The early biologists certainly did so. But from the perspective of what all these little pieces of biological fact have to do with each other - - Evolution certainly provides the greater context.

Just look at the fact that in the sedimentary stacks of rock all over the world… there is no explanation for why we find no large mammals mingled with dinosaurs … and we find no dinosaurs in the upper levels of the stacks.

No Creationist can explain that. There is no Flood scientist that can explain that. In the midst of the stacks, not just once but many times, we find fossil traces of rain drops, of small animals making calm predatory traces through mud … mud that hardens into rock onto which new mud is deposited with more traces of animal lives calmly proceeding over the course of eons.

Only Evolutionary theory has the scope, breadth and internal coherence to make all this observations sensible to the human mind.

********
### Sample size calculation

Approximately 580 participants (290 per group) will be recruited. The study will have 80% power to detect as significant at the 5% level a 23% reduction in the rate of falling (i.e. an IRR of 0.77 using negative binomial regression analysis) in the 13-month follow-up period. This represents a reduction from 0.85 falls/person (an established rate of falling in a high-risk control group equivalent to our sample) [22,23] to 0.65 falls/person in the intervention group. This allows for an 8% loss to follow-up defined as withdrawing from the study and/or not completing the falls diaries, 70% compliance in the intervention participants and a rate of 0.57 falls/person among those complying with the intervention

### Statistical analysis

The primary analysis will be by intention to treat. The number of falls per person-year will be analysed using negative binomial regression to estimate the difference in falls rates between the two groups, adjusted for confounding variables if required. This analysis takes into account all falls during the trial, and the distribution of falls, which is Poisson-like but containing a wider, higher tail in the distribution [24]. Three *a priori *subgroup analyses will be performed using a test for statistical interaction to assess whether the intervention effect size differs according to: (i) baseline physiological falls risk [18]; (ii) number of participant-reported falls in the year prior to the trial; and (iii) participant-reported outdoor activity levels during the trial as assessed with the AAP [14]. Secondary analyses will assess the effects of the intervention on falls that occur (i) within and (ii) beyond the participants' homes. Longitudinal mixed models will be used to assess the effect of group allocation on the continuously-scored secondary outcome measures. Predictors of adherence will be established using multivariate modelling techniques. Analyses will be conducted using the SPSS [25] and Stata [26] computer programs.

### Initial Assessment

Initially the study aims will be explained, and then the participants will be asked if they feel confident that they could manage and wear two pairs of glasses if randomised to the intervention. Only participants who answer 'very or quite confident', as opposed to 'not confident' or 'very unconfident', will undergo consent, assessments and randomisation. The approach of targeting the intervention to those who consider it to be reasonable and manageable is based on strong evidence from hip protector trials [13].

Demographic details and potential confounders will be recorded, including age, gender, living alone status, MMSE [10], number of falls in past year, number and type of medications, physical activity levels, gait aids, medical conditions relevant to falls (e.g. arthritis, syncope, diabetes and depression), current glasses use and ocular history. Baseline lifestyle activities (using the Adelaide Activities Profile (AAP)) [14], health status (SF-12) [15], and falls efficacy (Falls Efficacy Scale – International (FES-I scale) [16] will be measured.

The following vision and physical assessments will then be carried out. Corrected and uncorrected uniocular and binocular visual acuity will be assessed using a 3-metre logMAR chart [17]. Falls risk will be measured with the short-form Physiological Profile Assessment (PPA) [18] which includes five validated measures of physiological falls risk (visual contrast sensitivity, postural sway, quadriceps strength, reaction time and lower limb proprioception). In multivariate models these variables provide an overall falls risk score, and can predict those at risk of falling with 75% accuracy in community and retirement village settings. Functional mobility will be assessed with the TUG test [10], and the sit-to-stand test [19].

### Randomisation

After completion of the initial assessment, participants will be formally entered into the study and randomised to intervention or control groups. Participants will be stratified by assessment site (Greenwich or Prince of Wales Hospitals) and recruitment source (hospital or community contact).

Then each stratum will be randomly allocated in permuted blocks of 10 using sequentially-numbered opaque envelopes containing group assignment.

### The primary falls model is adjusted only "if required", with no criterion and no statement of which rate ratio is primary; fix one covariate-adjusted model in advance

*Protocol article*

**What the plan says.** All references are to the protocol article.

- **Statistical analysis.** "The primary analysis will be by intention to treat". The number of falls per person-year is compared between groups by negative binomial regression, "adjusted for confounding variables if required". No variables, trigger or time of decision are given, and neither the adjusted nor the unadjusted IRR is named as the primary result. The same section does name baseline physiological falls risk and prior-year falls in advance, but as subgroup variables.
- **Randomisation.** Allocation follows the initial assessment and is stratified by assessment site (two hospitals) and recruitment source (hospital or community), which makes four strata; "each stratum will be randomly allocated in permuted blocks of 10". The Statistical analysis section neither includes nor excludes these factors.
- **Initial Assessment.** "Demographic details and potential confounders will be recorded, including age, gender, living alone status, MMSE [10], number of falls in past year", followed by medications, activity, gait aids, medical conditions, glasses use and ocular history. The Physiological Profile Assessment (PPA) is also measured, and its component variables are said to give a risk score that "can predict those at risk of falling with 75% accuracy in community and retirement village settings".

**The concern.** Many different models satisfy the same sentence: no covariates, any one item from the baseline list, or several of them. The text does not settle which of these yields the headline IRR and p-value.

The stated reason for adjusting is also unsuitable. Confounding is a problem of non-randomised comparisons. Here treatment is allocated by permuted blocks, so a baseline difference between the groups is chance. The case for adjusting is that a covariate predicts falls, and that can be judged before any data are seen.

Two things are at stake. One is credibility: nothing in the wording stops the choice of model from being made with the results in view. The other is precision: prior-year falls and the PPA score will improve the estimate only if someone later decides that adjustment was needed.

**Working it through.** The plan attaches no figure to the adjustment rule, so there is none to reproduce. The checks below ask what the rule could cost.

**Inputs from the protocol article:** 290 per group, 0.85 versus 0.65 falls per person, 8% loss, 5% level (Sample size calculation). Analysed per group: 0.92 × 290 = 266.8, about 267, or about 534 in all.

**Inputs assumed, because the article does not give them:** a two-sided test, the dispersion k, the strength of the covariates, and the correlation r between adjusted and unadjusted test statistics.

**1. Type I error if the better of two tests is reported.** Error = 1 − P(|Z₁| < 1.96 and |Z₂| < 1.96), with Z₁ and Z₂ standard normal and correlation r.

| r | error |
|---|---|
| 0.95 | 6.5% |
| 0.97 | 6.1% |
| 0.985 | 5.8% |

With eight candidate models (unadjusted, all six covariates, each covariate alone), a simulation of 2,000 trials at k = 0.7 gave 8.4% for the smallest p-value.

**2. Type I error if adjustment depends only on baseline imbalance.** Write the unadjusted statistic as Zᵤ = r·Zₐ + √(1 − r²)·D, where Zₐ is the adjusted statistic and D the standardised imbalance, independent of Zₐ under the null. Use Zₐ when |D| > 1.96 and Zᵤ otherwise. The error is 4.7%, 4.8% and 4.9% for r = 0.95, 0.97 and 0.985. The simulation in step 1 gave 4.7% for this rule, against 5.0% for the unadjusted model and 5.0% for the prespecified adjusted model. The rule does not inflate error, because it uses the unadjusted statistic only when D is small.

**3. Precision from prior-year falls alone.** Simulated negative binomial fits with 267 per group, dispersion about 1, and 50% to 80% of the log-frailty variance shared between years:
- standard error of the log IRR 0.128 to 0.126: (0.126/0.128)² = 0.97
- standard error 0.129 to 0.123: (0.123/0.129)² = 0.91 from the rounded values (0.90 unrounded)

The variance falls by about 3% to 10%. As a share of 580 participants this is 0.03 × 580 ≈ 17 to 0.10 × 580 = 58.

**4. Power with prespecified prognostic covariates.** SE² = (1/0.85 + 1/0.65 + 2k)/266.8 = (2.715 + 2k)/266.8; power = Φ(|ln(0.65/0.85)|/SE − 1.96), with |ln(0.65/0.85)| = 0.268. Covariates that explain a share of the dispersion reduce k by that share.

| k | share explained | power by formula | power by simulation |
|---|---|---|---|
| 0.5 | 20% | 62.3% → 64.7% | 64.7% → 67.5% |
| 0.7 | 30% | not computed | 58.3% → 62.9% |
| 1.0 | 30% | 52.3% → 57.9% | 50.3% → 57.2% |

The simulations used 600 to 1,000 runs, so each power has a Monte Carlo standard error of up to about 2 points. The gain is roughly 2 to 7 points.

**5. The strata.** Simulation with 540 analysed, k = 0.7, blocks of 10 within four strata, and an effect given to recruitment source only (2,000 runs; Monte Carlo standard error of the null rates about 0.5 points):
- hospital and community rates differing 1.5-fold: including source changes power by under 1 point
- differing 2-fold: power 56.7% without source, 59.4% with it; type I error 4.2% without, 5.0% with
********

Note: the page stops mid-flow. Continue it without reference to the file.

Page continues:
The point of analyzing the defective parts of a life form shared by close relatives to the life form is to deduce the sequence of which population came first, and which came next.

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But here you need to explain your assertions…

What exactly to you think you mean when you write:

“If a “defective” part of your body is same as your “cousins”, how comes other parts, say brain, are not the same?”

What is it you mean here? Where do you detect a logical problem? Can you explain the logical problem?

If you still don’t understand what “natural selection” means (in a fish tank, in a bacteria culture, or in the jungles of the world) - - how do you hope to make a dent in the minds of people who are pretty comfortable examining these intricacies?

As to your ruffling of @cwhenderson stance …

What exactly can you describe to us that makes what his statement a convincing case of illogic? It is easy enough for any of us to see that it is a “sweeping generalization” - - which by definition makes it an exaggeration.

But you haven’t begun to touch the issue of whether it is illogical or not.


My comment was on Hunter’s argument, not whether or not Dobzhansky’s claim is an exaggeration. I agree it’s an exaggeration, and I’m fairly certain you can recognize that Hunter’s argument is, as well.